Meanwhile, the U.S. which is supposed to be China’s major trading partner, the credit growth in that country is also too weak to drive growth within the U.S and abroad and this is unlikely to change anytime soon and we’ll soon see our Chinese buyers we’ve so much depended on for our own economic growth won’t be able to sustain their own economy through an export-led growth. And we haven’t even considered the effects of last Thursday’s British exit from the EU.
As for you Mr Hichilema, I bet you’ll desperately be wondering where you went wrong in your 10 point economic plan once you find you can’t “FIX” the economy (should you be elected president) because China’s investment boom will long since have outpaced demand. And with China’s exports contracting, which is now resulting in heavy losses in their banking system, China’s thirst for our copper and other commodities will vanish.
I’m sure Mr Hichilema, you know that investments in a country is a net good, and the reason you chose a presidential running mate of Mr Godfrey Bwalya Mwamba’s calibre, an expert in Finance and Investments, but you see, investment is good only as long as it creates goods that can be sold for more than they cost to make. When investment is too high relative to demand, prices fall and investment results in losses, rather than profits. That’s what China is facing and unless I’ve been blinded with your genius Mr Hichilema, that’s what will happen here following your 10 point economic plan.
Even China, with all its economic plans, realizes it can’t continue having massive levels of investments that has already resulted in far too much excess production capacity. Most of it is already generating losses. And the more they invest now, the more wealth they’ll destroy. Further investments in loss-generating enterprises will merely result in more losses. But again, the Chinese have a dilemma, without continued high rates of investment; the Chinese economy will fall into a severe recession. That’s the trap.
The Chinese per capita income is far too low to consume the nation’s excess capacity; this has led to a severely imbalanced economy. A comparison between the two world’s richest nations exposes this misfit. In China domestic consumption accounts for about 38% of GDP, (they have a median disposable income of about US$8 per day), while investment is at 44% of GDP, but when you look at the U.S., domestic consumption is approximately at 68% of GDP against investment of only 18%. (In Zambia investment as %GDP is at 33% as of 2014).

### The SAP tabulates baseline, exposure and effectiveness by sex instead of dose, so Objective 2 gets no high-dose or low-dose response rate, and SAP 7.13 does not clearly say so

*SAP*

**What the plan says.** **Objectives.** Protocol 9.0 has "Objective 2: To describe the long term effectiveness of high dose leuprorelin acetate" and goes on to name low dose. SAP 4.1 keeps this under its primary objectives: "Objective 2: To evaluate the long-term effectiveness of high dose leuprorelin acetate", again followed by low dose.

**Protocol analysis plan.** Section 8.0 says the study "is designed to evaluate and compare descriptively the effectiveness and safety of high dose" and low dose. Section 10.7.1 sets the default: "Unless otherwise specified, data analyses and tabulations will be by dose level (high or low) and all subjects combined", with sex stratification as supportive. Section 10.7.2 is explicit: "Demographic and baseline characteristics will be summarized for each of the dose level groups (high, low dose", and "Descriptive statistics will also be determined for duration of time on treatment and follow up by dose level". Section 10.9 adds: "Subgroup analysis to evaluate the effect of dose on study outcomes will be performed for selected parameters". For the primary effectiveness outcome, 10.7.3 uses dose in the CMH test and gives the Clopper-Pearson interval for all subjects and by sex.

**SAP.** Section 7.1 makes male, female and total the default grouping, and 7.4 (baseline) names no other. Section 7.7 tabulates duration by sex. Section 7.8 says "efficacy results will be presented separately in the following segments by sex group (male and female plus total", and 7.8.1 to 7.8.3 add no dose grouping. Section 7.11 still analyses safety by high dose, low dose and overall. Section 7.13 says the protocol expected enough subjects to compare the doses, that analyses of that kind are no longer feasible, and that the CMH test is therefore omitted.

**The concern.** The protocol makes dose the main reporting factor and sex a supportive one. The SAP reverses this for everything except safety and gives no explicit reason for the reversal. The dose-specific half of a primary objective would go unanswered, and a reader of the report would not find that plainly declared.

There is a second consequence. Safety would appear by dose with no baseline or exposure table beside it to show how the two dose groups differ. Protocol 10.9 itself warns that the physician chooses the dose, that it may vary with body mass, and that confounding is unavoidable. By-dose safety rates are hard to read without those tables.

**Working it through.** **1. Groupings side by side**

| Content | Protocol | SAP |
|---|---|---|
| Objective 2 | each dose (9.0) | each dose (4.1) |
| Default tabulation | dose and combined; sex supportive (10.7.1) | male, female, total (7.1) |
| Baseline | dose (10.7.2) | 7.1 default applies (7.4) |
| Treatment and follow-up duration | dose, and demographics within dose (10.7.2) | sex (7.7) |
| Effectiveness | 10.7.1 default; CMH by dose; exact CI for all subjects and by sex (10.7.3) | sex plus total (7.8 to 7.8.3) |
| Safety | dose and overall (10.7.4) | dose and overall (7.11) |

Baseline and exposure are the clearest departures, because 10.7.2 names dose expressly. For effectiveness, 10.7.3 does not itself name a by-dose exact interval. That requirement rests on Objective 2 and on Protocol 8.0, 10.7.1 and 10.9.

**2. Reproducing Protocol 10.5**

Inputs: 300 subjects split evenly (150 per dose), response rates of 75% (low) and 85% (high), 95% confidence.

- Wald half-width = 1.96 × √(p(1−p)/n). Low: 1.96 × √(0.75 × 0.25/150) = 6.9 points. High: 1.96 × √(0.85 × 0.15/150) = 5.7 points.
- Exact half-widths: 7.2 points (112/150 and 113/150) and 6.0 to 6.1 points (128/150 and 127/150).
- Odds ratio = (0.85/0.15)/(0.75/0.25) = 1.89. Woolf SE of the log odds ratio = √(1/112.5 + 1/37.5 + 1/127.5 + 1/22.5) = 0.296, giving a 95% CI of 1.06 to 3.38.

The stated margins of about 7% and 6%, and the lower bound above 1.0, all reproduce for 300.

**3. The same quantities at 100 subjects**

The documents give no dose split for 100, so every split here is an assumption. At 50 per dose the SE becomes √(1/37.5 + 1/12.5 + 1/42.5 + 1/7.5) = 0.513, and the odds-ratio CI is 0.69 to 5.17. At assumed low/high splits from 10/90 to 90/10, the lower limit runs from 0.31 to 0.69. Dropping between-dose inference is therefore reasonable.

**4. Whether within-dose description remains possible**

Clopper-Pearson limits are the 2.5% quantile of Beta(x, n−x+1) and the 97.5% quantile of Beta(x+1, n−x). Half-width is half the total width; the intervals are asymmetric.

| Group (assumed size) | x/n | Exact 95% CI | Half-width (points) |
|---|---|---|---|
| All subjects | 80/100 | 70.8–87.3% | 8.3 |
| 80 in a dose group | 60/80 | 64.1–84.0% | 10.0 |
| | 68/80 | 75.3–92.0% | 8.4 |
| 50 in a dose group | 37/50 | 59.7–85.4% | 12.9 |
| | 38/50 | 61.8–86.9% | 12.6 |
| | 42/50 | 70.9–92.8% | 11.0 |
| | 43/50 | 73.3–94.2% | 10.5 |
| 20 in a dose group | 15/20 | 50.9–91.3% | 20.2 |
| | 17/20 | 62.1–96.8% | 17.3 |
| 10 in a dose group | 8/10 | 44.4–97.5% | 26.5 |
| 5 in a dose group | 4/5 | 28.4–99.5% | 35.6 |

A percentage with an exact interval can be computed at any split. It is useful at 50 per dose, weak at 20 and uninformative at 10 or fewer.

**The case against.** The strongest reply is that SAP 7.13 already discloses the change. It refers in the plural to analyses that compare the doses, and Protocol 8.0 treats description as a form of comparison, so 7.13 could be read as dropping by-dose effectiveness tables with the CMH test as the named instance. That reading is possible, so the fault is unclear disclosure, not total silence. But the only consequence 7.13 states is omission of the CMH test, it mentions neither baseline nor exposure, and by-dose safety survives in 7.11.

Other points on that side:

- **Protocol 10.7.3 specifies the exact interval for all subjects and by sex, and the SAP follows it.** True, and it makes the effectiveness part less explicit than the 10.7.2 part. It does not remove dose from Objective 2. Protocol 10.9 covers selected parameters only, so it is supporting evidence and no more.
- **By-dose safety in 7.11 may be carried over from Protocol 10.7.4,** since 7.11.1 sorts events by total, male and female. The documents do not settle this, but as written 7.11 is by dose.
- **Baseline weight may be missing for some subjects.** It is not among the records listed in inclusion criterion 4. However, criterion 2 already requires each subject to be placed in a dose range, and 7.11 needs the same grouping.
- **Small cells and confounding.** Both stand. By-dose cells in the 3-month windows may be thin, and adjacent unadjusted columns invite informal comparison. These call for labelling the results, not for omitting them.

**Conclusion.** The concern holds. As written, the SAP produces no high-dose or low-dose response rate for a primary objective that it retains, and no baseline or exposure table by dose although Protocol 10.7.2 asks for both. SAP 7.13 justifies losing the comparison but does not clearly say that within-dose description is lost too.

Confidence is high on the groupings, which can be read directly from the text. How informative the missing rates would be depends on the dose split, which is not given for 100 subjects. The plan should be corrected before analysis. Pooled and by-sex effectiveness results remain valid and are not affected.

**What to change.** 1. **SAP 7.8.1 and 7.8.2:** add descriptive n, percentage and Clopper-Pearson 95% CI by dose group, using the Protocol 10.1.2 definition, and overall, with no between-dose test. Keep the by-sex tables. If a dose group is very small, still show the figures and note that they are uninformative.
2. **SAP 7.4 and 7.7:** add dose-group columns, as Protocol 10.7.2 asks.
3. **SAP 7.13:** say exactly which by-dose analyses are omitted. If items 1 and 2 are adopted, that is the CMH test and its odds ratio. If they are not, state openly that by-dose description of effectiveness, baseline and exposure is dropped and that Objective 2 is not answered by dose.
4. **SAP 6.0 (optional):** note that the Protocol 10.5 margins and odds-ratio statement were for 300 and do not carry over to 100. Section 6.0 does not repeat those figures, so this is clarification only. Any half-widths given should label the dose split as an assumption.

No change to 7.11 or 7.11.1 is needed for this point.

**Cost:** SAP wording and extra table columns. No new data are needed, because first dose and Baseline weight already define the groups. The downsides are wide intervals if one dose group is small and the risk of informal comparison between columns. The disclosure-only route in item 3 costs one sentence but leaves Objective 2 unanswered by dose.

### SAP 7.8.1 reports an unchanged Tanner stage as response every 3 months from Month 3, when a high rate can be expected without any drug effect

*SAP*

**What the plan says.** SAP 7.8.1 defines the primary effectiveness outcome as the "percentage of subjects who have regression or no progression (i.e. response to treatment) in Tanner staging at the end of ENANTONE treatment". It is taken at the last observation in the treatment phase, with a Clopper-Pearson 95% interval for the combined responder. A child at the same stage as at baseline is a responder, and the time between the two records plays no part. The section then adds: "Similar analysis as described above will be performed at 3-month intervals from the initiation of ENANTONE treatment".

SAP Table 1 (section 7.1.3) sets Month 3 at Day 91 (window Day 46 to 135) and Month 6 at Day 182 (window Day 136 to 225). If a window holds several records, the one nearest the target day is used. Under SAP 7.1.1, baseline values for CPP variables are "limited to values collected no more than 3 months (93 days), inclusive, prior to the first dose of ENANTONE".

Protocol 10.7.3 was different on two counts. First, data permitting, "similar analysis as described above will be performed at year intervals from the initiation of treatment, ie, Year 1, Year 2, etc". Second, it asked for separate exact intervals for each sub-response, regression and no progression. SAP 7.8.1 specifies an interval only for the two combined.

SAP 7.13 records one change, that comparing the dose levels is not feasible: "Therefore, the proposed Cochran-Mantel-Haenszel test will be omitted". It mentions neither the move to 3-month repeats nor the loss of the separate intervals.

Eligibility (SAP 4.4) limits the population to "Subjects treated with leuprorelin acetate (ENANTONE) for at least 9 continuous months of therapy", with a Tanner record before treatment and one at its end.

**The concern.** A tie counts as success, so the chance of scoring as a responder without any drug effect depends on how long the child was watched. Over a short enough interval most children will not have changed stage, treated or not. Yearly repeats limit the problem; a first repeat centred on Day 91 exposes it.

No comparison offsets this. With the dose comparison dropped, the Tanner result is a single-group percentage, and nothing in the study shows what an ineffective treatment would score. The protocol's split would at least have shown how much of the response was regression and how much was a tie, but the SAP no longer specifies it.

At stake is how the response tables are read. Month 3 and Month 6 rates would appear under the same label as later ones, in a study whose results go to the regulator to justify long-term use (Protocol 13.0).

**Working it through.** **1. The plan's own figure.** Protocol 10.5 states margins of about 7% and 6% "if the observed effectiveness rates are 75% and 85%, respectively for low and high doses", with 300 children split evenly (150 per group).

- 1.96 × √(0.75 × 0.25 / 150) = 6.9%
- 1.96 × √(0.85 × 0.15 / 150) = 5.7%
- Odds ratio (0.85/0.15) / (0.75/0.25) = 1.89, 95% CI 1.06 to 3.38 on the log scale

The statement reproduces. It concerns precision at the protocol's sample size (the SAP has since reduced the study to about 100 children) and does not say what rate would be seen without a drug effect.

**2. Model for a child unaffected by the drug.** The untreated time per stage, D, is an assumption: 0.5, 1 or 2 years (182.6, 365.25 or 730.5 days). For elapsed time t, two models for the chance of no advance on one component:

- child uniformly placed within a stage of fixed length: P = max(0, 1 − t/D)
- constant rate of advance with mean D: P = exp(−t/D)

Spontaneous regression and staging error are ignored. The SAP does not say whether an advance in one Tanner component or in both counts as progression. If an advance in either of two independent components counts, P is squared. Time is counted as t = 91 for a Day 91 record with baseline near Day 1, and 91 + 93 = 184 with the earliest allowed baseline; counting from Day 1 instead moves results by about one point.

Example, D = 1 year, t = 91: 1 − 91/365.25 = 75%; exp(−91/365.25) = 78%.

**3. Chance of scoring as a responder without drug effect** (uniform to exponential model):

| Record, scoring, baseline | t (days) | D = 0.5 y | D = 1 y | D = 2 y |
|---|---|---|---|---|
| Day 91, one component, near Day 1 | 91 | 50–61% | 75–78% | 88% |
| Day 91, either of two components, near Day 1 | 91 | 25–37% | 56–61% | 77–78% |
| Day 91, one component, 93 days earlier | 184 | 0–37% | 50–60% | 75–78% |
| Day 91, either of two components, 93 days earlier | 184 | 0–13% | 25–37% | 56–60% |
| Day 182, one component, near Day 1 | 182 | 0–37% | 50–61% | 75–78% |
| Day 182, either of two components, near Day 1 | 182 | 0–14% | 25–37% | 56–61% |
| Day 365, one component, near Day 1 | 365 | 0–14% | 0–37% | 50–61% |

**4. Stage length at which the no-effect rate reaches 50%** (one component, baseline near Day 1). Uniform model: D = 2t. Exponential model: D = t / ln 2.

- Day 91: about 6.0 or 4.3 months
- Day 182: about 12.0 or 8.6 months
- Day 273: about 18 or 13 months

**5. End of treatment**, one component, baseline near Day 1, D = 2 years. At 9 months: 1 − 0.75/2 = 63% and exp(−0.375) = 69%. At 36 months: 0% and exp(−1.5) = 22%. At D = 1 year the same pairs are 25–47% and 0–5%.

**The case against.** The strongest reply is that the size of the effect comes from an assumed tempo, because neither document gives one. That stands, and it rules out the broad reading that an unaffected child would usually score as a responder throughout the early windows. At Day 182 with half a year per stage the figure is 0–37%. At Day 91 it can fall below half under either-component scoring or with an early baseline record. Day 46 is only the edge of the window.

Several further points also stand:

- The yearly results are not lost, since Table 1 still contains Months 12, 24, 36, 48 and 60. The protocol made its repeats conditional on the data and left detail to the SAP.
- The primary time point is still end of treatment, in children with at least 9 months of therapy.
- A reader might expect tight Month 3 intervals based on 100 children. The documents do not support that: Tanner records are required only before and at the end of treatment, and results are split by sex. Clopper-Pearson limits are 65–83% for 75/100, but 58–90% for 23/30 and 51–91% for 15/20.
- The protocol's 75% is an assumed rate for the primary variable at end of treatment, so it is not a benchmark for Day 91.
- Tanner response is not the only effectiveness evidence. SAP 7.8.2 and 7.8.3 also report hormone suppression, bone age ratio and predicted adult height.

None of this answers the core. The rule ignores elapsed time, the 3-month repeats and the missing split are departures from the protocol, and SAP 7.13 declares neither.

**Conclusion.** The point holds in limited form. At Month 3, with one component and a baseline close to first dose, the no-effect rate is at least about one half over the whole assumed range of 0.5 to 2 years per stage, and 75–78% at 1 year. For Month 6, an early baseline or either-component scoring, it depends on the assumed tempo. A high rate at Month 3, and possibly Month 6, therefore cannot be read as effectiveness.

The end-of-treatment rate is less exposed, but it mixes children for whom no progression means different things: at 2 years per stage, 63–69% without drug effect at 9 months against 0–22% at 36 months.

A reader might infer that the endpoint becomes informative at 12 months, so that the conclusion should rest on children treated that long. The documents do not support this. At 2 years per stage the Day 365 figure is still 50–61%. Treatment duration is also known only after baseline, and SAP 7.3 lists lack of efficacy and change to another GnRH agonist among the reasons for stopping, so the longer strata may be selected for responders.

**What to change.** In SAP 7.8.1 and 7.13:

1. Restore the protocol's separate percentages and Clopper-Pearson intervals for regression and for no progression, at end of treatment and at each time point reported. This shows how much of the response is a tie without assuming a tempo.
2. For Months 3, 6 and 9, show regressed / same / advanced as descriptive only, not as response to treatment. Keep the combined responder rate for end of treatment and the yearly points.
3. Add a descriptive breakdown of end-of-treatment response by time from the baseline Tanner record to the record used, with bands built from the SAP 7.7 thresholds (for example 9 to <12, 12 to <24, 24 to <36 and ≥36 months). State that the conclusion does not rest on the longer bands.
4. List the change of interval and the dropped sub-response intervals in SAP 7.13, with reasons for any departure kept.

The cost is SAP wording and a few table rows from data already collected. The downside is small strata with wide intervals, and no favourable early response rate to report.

The Chinese are saying they want to switch from an export-based economy to a consumption-driven model since the export model is too vulnerable to a global slowdown. And the Zambian economy has been too dependent on metal exports to China; we now want to diversify from copper to other export commodities and local services. In both instances, this presents major challenges.
The case for China: there’s really no easy way to shift from investment-driven growth to consumption driven growth, for a number of reasons. If, for example, the Chinese lay off thousands of their steel foundry workers those people aren’t going to consume more but less. If they move those people from manufacturing jobs into the service sector jobs, the service sector jobs pay a lot less than manufacturing jobs. To boost consumption the Chinese will need to boost people’s incomes dramatically. But when disposable income per capita is a mere US$8 per day, those people can’t really consume a great deal.